Particle Board Manufacturers in Kerala – BoardsIndia
We BoardsIndia are Plain Particle board, Pre-laminated Particleboard and low density Particle board manufacturers in Perumbavoor, the Plywood hub of Kerala. The particle boards manufactured in 8’ x 4’ size with thickness normally ranging from 26 mm, 17 mm, 12 mm and 9 mm. 100% wood based particleboard with guaranteed thickness is our USP. Our major clientele include construction companies, interior designers and retail shops spread all over South India.
What is a Particle Board?
An engineered wood product manufactured from wood chips, sawmill shavings, or even sawdust, and a synthetic resin or other suitable binder, which is pressed and extruded into sheets is commercially known as Particle Board aka Chipboard . Particle board is cheaper, denser and more uniform than conventional wood. The advantages of using particleboards is that it is more stable and much cheaper to buy compared to conventional wood.
History of Particle Boards
Particleboard originated in Germany. Firstly produced particleboard is dated back to 1887, when Hubbard made so-called “artificial wood” made from wood flour and albumin based adhesive, consolidated under high temperature and pressure.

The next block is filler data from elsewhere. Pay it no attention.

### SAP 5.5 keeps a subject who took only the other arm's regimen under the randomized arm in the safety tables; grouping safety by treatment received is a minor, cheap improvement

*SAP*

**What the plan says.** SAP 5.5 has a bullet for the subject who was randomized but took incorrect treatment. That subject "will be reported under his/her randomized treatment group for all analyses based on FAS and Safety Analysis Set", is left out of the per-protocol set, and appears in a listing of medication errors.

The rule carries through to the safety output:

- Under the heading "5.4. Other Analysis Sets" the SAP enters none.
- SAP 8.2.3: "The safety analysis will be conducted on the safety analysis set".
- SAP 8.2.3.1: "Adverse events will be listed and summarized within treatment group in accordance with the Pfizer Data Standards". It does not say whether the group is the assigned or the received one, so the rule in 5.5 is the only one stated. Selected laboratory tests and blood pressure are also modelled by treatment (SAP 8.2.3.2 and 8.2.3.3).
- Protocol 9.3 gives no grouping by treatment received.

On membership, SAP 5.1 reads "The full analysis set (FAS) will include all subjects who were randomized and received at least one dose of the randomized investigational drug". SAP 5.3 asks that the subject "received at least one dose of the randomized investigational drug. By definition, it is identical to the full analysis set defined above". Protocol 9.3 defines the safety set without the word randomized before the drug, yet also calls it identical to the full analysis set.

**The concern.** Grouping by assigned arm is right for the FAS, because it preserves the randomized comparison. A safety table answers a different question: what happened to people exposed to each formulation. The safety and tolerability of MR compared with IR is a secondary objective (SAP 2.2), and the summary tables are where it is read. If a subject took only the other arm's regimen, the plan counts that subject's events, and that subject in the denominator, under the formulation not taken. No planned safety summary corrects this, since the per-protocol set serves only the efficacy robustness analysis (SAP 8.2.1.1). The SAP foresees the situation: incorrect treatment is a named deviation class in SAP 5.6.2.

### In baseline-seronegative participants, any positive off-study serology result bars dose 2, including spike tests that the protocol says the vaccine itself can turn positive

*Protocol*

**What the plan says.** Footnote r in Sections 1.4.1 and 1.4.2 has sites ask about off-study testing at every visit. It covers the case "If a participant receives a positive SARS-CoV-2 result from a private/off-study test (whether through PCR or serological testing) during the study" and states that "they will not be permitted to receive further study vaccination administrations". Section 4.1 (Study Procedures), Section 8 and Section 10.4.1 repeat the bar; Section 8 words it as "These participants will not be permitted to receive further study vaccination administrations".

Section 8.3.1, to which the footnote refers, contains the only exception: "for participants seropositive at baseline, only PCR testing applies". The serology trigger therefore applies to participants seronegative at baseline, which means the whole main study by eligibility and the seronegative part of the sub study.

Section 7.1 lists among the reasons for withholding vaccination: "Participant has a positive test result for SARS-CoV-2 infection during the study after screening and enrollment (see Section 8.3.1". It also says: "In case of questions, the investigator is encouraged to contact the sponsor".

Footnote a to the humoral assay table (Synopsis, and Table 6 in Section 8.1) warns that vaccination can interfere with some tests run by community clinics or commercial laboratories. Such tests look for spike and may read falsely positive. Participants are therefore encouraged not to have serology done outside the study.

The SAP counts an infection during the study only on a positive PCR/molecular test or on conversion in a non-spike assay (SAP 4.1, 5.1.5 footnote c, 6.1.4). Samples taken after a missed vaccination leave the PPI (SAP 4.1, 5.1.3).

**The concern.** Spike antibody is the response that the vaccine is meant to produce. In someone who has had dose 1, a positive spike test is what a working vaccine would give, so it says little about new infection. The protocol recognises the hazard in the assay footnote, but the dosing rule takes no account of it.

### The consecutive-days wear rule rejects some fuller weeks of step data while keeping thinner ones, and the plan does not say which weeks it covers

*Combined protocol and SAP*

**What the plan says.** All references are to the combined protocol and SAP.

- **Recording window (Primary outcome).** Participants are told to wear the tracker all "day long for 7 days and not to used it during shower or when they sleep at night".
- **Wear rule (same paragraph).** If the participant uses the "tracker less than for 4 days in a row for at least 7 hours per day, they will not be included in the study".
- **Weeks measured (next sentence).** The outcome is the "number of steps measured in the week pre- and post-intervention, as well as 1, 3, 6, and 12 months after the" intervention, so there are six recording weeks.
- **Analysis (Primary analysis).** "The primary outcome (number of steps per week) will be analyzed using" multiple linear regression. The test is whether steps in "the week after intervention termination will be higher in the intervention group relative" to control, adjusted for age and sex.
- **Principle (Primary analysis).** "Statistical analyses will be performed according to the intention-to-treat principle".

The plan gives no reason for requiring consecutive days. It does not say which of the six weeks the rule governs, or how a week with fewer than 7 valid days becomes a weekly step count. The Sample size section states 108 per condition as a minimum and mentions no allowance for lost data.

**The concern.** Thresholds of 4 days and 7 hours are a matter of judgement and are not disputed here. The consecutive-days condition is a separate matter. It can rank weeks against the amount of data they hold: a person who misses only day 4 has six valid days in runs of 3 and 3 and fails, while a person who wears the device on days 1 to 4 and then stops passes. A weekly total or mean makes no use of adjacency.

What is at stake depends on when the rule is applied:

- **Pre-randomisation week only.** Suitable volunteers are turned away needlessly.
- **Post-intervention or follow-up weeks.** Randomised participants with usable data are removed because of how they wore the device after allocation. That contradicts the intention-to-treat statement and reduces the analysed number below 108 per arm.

Although the use of two or three layers of wood veneer is ancient, modern 4′ x 8′ sheets of plywood with 5-11 core layers of veneer were invented in the early 20th century, and began to become common by the Second World War. During the war, phenolic resin was more readily accessible than top grade wood veneer in Germany, and Luftwaffe pilot and inventor Max Himmelheber played a role in making the first sheets of particleboard, which were little more than pourings of floor sweepings, wood chips, and ground up off-cuts and glue.
The first commercial piece was produced during World War II at a factory in Bremen, Germany. For its production, waste material was used – such as planer shavings, offcuts or sawdust – hammer-milled into chips and bound together with a phenolic resin. Hammer-milling involves smashing material into smaller and smaller pieces until they can pass through a screen. Most other early particleboard manufacturers used similar processes, though often with slightly different resins.